The Los Angeles SPARCC collaborative partners identified a strategic approach that leverages community organizing and investment in strategic jurisdictions across the region, including the City of Los Angeles, Los Angeles County Unincorporated, Long Beach, Inglewood, and the Southeast Los Angeles sub-region.

The collaborative approach and proposed interventions include:

  • Support the preservation and construction of affordable homes connected to transit.
  • Promote policies that protect low-income renters vulnerable to displacement, particularly around transit stations and new infrastructure investments.
  • Accelerate investments in bicycle, pedestrian, and shared-mobility infrastructure.
  • Build capacity for innovative community-led green infrastructure.

SPARCC was able to fund a number of projects in Los Angeles including:

Community Owned Real Estate (CORE)

The creation of community-owned assets is at the heart of ensuring a vibrant community that is able to maintain its cultural assets. The SPARCC Capital grant was used to provide additional equity for the assemblage and rehab of commercial buildings to be rented to small local businesses. These buildings will be community assets in perpetuity and will provide affordable rents for up to 20 entrepreneurs of color at risk of being displaced by rising rents.

Thai Town Marketplace

With rising rent and fewer commercial spaces available, Thai Town Marketplace is designed to serve immigrant entrepreneurs. The project will also activate public space, improve the built environment, provide additional cash in the local economy, and increase the number of jobs available in an area adjacent to public transit.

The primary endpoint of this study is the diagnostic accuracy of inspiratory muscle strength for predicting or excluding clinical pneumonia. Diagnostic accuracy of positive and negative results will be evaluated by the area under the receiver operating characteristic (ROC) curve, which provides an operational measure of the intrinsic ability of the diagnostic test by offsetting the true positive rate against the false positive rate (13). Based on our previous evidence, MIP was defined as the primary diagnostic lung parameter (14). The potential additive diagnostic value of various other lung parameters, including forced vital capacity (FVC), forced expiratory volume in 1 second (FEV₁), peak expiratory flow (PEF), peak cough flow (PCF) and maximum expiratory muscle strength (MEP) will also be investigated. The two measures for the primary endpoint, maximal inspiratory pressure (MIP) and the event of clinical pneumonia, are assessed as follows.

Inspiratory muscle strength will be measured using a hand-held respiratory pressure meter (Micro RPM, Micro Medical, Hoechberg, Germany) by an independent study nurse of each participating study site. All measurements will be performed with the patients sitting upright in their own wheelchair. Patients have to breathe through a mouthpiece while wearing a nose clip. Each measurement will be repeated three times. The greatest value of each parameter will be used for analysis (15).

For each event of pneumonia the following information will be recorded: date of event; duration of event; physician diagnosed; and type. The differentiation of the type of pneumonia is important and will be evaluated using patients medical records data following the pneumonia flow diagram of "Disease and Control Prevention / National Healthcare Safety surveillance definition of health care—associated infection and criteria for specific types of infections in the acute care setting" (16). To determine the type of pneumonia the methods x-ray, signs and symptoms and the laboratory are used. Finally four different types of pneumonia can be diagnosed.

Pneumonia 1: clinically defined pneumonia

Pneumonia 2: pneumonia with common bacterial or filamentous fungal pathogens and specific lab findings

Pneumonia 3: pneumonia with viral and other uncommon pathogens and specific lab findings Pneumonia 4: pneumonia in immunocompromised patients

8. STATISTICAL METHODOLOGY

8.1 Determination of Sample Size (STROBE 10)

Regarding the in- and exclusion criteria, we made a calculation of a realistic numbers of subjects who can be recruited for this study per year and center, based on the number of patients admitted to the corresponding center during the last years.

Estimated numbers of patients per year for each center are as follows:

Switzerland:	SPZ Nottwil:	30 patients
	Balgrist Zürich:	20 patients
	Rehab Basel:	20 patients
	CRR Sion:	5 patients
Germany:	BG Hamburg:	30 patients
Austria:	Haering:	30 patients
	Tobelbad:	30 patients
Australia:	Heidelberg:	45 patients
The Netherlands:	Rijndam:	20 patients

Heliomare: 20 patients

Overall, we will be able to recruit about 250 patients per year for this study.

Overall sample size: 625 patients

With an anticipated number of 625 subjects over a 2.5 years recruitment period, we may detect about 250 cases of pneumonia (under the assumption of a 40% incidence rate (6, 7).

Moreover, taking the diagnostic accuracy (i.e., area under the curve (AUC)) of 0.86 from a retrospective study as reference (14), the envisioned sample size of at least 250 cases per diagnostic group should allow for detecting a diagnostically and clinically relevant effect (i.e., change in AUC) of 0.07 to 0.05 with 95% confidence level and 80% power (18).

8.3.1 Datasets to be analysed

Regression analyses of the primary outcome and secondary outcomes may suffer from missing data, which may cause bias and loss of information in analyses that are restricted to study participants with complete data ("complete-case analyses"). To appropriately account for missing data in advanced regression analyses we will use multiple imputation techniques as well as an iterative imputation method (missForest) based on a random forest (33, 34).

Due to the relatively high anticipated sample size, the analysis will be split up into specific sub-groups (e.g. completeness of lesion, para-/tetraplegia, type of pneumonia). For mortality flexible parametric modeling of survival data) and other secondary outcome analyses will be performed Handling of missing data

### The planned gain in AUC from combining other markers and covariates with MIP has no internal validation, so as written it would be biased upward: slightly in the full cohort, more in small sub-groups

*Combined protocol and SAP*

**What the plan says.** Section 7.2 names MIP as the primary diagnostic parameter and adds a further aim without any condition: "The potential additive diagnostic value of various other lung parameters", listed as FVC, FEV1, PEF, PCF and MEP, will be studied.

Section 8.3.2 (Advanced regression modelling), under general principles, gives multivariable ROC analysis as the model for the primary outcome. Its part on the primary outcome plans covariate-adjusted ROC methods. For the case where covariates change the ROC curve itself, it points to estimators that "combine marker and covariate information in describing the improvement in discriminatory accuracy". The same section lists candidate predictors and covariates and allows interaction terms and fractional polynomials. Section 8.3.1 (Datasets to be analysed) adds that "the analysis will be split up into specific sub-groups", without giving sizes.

Social Justice Learning Institute

SJLI has grown out of its existing headquarters and is planning to acquire and move into a new facility while staying in its target service geography of Inglewood. SPARCC  grant dollars were used toward predevelopment and exploring the feasibility and acquisition of a new property.

Daimaru Hotel

Daimaru Hotel, a 48-unit historic single room occupancy (SRO) hotel acquired by Little Tokyo Service Center (LTSC), is located in the Little Tokyo neighborhood of Los Angeles. The rental apartments are affordable to low-income individuals. LTSC targets workers in retail jobs who are struggling to find affordable housing in the gentrifying neighborhood. In addition to the 48 residential units, the building also has three commercial spaces on the ground floor currently occupied by two minority-owned restaurants and one minority-owned start-up. 

LTSC’s long-term strategy to strengthen the Little Tokyo district through historic and cultural neighborhood preservation includes the development of a LIHTC affordable housing project on a City-owned lot behind the Daimaru building that LTSC controls.

LA CLT Coalition

In response to the COVID-19 and housing crises, LA County has created and funded an acquisition fund; providing up to $14 million  for the purchase of properties to be maintained as long-term affordable housing. The acquisitions under this Pilot Community Land Trust (CLT) Partnership Program will be led by a coalition of CLT and community development corporation (CDC)  entities located in LA County. Acquired buildings will be scattered site, and non-Section 8 residential housing to be converted to Community Land Trusts through the CLT and CDC coalition. SPARCC funds were used as a source of bridge grant funding to allow quick purchases of identified properties and due diligence. Acquisition of 40 to 50 affordable units in about eight buildings is anticipated.

Southeast Asian Community Alliance: Land Bank Research